Click to Skip Ad
Closing in...

New Netflix horror movie shot to #1, but viewers and critics are ripping it to shreds

Elsie Fisher as Lila in the new Netflix movie, "Texas Chainsaw Massacre"

Netflix has for a while now seemed to have something of a Midas touch when it comes to new horror genre content. From movies like the Fear Street trilogy to such series as Midnight Mass, horror fans have had no shortage of popular new titles to binge on the platform. Unfortunately, that halo does not extend to one of the streamer’s newest titles in this category: The just-released Texas Chainsaw Massacre Netflix movie, which has gotten terrible reviews over the past couple of days.

Even though it also just so happens to be the #1 movie on Netflix in the US at the moment, following its release on the streamer on Friday, February 18.

Texas Chainsaw Massacre, Netflix movie now streaming

As we detailed in our post leading into the weekend, here’s what you need to know about this sequel to the horror classic. “After nearly 50 years of hiding,” Netflix teases, “Leatherface returns to terrorize a group of idealistic young friends who accidentally disrupt his carefully shielded world in a remote Texas town.”

The friends are Melody (Sarah Yarkin), her teenage sister Lila (Elsie Fisher), and their friends Dante (Jacob Latimore) and Ruth (Nell Hudson). All of whom head to the remote Texas town of Harlow to launch a new business venture. But their dream soon turns into a waking nightmare, Netflix’s summary continues, when they accidentally disrupt the home of Leatherface.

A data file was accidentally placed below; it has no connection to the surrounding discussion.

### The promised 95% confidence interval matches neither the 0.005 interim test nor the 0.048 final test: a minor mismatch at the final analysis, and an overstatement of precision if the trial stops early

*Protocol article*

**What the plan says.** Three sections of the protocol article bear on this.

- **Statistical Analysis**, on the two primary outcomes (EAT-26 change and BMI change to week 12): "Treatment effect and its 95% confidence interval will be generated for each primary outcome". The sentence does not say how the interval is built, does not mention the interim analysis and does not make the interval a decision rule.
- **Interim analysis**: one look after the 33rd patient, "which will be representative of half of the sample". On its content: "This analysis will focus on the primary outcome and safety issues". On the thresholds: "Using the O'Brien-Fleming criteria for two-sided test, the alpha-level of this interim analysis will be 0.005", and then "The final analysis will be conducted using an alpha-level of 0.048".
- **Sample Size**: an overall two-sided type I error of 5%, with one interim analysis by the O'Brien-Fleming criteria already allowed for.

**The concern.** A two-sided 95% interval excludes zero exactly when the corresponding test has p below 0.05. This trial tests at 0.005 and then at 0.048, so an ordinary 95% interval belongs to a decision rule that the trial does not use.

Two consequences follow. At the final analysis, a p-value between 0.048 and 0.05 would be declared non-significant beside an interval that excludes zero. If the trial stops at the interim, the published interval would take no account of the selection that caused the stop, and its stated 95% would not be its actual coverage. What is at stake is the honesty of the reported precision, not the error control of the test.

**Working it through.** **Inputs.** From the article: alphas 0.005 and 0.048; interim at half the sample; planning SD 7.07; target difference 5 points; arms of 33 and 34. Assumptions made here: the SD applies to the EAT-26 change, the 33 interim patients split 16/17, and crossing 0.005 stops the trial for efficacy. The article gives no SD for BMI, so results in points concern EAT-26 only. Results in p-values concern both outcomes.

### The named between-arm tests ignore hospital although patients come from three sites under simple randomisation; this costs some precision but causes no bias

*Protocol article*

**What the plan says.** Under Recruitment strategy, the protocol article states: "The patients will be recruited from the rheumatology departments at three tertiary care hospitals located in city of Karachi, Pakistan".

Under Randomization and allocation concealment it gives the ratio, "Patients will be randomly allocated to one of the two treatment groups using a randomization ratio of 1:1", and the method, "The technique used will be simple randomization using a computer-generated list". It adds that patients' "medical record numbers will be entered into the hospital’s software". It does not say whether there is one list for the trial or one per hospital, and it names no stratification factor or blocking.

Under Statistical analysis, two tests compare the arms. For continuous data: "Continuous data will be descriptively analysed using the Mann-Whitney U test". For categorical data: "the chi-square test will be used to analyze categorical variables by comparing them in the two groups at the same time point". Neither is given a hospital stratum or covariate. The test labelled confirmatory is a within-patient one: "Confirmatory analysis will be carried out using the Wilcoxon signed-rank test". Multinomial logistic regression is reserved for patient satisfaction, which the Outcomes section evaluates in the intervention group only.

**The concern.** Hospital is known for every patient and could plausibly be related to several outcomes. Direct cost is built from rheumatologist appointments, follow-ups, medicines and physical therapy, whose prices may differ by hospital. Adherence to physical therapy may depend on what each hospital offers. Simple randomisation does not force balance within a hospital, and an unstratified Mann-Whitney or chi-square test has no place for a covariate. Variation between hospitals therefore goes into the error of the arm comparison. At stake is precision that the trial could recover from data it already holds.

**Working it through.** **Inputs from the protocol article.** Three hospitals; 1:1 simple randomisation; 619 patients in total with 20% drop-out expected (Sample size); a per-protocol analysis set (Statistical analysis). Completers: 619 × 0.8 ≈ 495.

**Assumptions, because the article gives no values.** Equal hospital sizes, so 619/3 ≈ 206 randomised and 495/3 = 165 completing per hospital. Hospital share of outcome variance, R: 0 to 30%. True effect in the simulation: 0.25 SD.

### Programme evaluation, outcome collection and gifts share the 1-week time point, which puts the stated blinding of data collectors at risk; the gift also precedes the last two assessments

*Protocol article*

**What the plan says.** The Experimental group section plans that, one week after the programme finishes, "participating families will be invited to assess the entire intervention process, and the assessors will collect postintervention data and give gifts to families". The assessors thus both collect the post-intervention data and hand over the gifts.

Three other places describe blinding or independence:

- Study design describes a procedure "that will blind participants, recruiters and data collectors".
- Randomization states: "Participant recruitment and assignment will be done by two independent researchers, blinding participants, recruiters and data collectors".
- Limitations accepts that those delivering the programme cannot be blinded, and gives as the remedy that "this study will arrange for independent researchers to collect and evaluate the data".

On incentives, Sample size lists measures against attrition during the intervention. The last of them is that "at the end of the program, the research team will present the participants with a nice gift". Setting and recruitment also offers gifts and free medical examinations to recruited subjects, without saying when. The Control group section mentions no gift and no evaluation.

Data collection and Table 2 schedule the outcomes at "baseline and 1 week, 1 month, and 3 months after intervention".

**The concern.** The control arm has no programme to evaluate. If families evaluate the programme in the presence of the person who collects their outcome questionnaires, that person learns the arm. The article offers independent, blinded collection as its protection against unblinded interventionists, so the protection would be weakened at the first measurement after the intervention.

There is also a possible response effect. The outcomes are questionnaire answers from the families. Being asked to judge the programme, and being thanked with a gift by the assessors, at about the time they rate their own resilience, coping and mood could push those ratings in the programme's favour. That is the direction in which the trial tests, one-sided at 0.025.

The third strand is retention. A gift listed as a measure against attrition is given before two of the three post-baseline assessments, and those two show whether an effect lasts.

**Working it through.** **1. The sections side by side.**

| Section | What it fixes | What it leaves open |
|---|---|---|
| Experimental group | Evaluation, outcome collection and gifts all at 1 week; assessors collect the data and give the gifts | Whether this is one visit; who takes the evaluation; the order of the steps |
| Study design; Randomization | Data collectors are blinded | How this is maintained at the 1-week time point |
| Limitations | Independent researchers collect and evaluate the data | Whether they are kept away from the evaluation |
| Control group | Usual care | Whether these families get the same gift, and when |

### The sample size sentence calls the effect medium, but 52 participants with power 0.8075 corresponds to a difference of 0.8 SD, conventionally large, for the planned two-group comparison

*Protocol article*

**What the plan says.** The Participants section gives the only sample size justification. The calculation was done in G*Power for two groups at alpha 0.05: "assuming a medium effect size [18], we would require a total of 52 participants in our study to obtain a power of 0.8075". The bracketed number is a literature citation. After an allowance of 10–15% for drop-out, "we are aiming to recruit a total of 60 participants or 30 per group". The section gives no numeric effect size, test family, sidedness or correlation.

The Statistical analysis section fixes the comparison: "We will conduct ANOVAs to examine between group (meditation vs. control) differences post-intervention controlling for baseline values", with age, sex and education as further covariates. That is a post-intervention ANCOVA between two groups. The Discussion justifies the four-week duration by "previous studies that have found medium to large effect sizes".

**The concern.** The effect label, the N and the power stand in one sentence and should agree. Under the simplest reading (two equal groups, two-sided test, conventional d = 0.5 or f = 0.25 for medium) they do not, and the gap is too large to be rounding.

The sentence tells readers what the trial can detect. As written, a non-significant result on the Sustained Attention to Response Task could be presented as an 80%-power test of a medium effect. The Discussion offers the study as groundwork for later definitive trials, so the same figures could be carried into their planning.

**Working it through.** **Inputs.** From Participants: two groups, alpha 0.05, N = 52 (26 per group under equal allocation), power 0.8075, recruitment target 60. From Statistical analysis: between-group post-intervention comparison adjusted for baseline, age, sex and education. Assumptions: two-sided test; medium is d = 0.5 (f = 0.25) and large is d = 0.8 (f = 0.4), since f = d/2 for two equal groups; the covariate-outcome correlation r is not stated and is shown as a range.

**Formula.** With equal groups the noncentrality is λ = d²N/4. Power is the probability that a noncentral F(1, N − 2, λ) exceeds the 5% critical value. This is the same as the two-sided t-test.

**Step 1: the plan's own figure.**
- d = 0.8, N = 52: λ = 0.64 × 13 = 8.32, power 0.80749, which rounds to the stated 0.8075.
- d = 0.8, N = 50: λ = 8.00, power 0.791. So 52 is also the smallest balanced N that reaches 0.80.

He, of course, is the franchise’s deranged serial killer “whose blood-soaked legacy continues to haunt the area’s residents. Including Sally Hardesty (Olwen Fouéré), the sole survivor of his infamous 1973 massacre who’s hell-bent on seeking revenge.”

Rotten Tomatoes ratings

two women and two men stand together
Elsie Fisher as Lila, Sarah Yarkin as Melody, Nell Hudson as Ruth, and Jacob Latimore as Dante in the Netflix movie “Texas Chainsaw Massacre.” Image source: Yana Blajeva/Adobe

As we said from the outset, the new film’s reviews have not been kind so far. And that includes reviews from both critics and viewers.

As of the time of this writing? Netflix’s addition to the Texas Chainsaw Massacre franchise has scored an abysmal 29 percent critics’ score on Rotten Tomatoes. That’s based on 93 reviews, like this one from Entertainment Weekly. “A remake could have been fun if it had been made with vision,” it reads, “or at least an appreciation of the original. If that’s grade-A beef, call this one a rancid veggie burger.”

The Rotten Tomatoes score from fans, meanwhile, isn’t much better. There, the figure is a still-pretty bad 36 percent, based on more than 500 user ratings.

Some of the bad reviews from viewers include the following:

  • This was not it Fam … Better to look at it as a comedy rather than serious … actors … you did what you could.
  • Too many predictable horror movie cliches to explain how this (movie’s) bad. Don’t waste your time.
  • Do you like stupid characters that do everything stupid? Do you enjoy when characters move slow during chaos and hide in ridiculous places where there’s no escaping? Well then you’ll love this movie.
Andy Meek profile photo

Andy Meek is a reporter who has covered media, entertainment, and culture for over 20 years. His work has appeared in outlets including The Guardian, Forbes, and The Financial Times, and he’s written for BGR since 2015. Andy's coverage includes technology and entertainment, and he has a particular interest in all things streaming. Over the years, he’s interviewed legendary figures in entertainment and tech that range from Stan Lee to John McAfee, Peter Thiel, and Reed Hastings.